Perspective by David Laws, GK Adviser
Last week the Chancellor, Rishi Sunak, made a few waves in the education sector by announcing in his Spring Statement a “review” of government policy on employer training, including the Apprenticeship Levy. The announcement caught many by surprise, including apparently some of the Chancellor’s colleagues in the Education Department.
By the end of the week, some were suggesting that the “review” was not a formal “Review”, and might not result in much change in the Levy. So, what exactly is going on? Well, the Apprenticeship Levy seems to have strong backing in the government, and indeed across the political parties. Inevitably, there are often calls for tweaks, for more “flexibility” and for a variety of different reforms – not all of which are mutually compatible.
The Chancellor’s “review” could result in looking again at some of these practical issues, which also include the extent to which the existing Levy is being used to support new entrants into the labour market, as opposed to existing staff (some of whom may already have higher level, tax-payer supported, qualifications). But the Chancellor might have something new or “additional” in mind, to work alongside the Levy. In his recent “Mais Lecture” the Chancellor started to set out his vision of a post-pandemic economic strategy, including “investment in people”. Some have speculated that he may want to introduce some sort of discrete tax credit to incentivise training. This would presumably involve reformulating the existing tax relief for training which is available through the corporation tax system. The aim, in any case, seems to be to raise the amount of expenditure by employers on training, and improve its quality and focus. The review will look at whether current incentives are delivering the “right kinds of training”.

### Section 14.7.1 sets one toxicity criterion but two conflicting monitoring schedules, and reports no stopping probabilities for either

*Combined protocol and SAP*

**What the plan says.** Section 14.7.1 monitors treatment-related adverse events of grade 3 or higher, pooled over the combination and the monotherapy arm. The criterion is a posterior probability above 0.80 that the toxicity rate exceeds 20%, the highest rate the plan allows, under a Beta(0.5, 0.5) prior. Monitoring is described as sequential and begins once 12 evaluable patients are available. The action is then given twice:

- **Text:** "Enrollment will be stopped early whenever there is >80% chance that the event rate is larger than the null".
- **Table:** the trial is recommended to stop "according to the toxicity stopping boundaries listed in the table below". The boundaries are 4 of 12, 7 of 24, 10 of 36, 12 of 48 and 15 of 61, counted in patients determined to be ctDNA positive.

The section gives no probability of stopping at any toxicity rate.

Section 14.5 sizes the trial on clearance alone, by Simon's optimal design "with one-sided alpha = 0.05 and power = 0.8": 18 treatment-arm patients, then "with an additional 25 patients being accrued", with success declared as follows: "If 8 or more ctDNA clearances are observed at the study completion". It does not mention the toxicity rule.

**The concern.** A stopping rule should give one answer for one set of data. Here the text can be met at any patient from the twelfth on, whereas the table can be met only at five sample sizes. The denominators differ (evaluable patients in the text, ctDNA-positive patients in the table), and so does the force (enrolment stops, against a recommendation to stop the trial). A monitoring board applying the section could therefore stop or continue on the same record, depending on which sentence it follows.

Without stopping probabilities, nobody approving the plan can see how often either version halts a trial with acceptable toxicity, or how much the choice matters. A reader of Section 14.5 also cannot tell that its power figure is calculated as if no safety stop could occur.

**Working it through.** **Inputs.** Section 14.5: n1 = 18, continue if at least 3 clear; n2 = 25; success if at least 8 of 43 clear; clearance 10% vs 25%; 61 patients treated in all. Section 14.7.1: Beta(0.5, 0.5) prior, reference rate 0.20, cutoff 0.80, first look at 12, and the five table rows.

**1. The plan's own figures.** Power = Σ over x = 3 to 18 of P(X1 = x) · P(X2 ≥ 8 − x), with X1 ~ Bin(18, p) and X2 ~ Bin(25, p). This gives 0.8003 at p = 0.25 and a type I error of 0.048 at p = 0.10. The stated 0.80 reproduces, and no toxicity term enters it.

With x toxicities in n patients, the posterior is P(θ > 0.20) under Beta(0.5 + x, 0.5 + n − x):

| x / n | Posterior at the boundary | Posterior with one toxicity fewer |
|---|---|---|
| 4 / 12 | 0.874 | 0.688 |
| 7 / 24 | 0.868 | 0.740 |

What should those interested in the Apprenticeship Levy make of all this? It seems if there is still a strong commitment to the principle of the Levy, and a desire in some parts of government not to rock the boat too much. This could suggest that the review will make small changes to the Levy, while perhaps restructuring other training reliefs.
But it would be unwise to take any review into this area for granted – not least one where the powerful Treasury appears to be in the driving seat. To the extent that the review does look at if “the current tax system is incentivising the right kinds of training”, the review could ask some fundamental questions, which could have both direct and indirect effects on the Levy. This could include looking at issues raised by the Augar Review, around the support for higher level apprenticeships.
Whether this “review” is one with a small “r” or capital “R”, all those interested in the Levy and the future of government policy on training support incentives should be using this as an opportunity to feed into government their views on how the system should evolve. The review is going to need to address some fundamental issues, and what impact this will have on future government policy on training cannot be taken for granted.